A happy man, you will say incredulously, here in Manhattan with the housing problem to contend with? That is the point. He has no housing problem. He beats the landlord by living all the year round in a houseboat, for the privilege of mooring which on the Harlem River he pays the city $60 a year.
And he has a garden to boot, stretching up the shore back of his boat, in which he raises all the vegetables consumed by his family of a wife and three sons and himself. There is food for the spirit here, too: and my happy man, albeit a cabinet-maker employed in a shop near his boat, has poetry in his soul. He was a seaman before he became a cabinet-maker, and absorbed something of the mystery of the deep.
“There’s nothing so secret as the sea in its ways,” he told me, “but nothing that will talk to you like the sea when you know it. The water talks to me at night when the comes up the Harlem, and this houseboat, that rests on land at low tide, rises and floats with the waves all around it. It has a pontoon bottom and floats like a steamship. It’s mighty pretty then, sitting here on the front deck like, and looking at the lights across the Harlem. Some folks may be coming along that bridge and looking down here will say, ‘What a poor little place!’ but I wouldn’t change with the happiest of them. I wouldn’t.”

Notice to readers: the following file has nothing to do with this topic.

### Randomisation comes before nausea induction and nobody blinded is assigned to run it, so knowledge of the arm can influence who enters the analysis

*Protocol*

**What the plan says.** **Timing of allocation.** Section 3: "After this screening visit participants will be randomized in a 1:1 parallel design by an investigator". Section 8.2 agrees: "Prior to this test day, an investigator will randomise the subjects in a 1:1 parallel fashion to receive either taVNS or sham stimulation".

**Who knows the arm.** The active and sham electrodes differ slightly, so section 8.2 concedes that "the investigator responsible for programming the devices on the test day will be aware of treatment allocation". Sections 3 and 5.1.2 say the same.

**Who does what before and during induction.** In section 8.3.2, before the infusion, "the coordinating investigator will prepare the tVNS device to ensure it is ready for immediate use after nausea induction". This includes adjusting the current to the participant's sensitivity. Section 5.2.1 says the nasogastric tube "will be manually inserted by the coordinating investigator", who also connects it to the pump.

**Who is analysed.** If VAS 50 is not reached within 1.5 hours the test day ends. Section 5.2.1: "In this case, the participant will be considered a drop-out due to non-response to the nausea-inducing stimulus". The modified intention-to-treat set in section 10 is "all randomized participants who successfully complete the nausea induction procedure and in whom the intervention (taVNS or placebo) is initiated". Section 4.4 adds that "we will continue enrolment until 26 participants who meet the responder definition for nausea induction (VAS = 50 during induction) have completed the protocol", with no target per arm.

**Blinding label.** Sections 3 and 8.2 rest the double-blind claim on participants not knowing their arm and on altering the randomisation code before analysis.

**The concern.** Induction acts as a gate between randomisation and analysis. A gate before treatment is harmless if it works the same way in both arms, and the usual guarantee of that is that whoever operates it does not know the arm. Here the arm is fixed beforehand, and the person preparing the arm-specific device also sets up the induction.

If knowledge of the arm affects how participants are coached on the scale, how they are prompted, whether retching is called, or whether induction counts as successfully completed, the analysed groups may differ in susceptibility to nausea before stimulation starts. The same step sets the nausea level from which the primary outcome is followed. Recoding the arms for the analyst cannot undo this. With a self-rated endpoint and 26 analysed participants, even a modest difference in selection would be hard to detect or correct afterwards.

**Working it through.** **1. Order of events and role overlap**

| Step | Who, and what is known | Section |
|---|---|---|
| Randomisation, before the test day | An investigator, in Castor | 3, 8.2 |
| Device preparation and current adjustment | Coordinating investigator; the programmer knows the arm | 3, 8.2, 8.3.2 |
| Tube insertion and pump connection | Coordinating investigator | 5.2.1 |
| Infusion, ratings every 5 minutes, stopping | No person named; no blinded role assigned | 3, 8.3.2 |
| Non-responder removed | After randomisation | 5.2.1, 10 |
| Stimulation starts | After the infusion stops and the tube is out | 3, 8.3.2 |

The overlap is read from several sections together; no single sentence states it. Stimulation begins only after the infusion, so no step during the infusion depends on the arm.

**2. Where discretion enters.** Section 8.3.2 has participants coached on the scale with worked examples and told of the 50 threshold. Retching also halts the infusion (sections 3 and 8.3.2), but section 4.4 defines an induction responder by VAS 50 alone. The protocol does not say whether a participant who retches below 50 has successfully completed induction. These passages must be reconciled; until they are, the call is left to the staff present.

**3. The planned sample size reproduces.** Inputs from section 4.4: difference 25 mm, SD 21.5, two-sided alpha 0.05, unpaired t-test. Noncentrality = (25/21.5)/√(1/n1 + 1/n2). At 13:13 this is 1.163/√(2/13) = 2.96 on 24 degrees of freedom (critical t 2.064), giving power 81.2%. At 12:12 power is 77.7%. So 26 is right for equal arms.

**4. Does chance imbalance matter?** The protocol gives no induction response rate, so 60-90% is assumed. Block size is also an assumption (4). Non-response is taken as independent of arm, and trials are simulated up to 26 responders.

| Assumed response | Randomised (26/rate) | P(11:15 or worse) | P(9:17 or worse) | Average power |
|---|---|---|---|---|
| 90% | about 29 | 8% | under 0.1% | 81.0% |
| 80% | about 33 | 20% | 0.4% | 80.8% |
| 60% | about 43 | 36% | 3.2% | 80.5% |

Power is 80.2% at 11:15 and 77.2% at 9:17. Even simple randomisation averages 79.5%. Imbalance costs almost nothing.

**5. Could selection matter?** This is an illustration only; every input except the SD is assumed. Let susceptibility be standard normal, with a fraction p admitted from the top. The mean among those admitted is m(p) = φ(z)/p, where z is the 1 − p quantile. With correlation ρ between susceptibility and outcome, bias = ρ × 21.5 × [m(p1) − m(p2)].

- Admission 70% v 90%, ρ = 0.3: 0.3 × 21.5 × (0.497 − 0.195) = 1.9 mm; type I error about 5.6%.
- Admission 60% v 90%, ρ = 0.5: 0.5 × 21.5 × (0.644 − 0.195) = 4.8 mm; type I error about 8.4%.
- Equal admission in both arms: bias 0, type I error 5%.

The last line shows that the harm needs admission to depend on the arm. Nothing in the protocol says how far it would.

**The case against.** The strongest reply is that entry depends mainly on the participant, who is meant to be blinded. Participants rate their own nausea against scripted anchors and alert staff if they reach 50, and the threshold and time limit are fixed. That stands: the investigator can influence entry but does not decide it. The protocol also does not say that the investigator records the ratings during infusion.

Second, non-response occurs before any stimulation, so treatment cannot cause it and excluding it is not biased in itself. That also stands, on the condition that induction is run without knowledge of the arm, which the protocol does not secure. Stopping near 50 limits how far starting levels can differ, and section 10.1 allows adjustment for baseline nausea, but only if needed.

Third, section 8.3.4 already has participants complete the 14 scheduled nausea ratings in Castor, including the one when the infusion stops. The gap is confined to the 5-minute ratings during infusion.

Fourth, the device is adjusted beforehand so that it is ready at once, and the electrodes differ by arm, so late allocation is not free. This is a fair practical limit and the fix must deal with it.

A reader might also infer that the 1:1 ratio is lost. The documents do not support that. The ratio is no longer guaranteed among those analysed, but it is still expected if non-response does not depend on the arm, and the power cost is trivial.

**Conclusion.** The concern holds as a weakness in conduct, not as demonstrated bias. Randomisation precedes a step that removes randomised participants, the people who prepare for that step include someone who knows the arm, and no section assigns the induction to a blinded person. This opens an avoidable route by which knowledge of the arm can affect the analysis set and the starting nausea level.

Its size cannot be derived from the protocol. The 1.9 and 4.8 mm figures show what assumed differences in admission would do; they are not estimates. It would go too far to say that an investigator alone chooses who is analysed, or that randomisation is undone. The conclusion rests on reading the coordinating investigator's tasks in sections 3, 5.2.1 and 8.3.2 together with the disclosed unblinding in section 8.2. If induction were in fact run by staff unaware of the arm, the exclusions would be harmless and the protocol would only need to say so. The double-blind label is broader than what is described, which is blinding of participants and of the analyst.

Policemen Colony Members
His is not the only houseboat in this little sheltered nook on the Harlem, at 207th Street east of Tenth Avenue. At least fourteen of them are moored there, each with its little garden of flowers and vegetables , and each is occupied winter and summer. They have city water, gas and electricity, and their snug little coal-houses filled against the winter. My happy man assured me that there was never the shadow of trouble among them.
“There’s a policeman living in the boat next to mine,” he said, “and a police inspector in one of the others. But we never need ‘em though,” he added magnanimously; “we’re all good friends with ‘em.”
This is one of two houseboat colonies to be reached by 207th Street. The other may be termed the colony de luxe, for the boats are handsomer, there are some artists and such among the occupants, and the surroundings—the winding inlet of the old Spuyten Duyvil, and the vista of the Ship Canal in front, and the background of climbing cliffs hidden in splendid oaks and tulip trees—are as beautiful as could well be imagined. On the other hand, it is further away from the conveniences, and the house-boaters have to depend on kerosene for lighting or generate their own electricity. But they have the most delicious water in the world, cold and clear, from the springs that are everywhere in the cliffs above.
Finding the Happy Man
It was a hot, breathless Sunday when I started out in search of the houseboat colonies. From the Dyckman Street station of the Seventh Avenue subway I wandered north a little way, and found myself in a yard filled with Street Cleaning Department wagons, where two dogs with their foreheads wrinkled with responsibility to the city government made invidious remarks about me, and a good-natured man with a cat on his knees told me to keep on the right around the end of the bridge that spans the Harlem River at this point, and I’d find the houseboats. I did so, and there, looking at his corn and potatoes, with his wife and some visitors from downtown, was my happy man.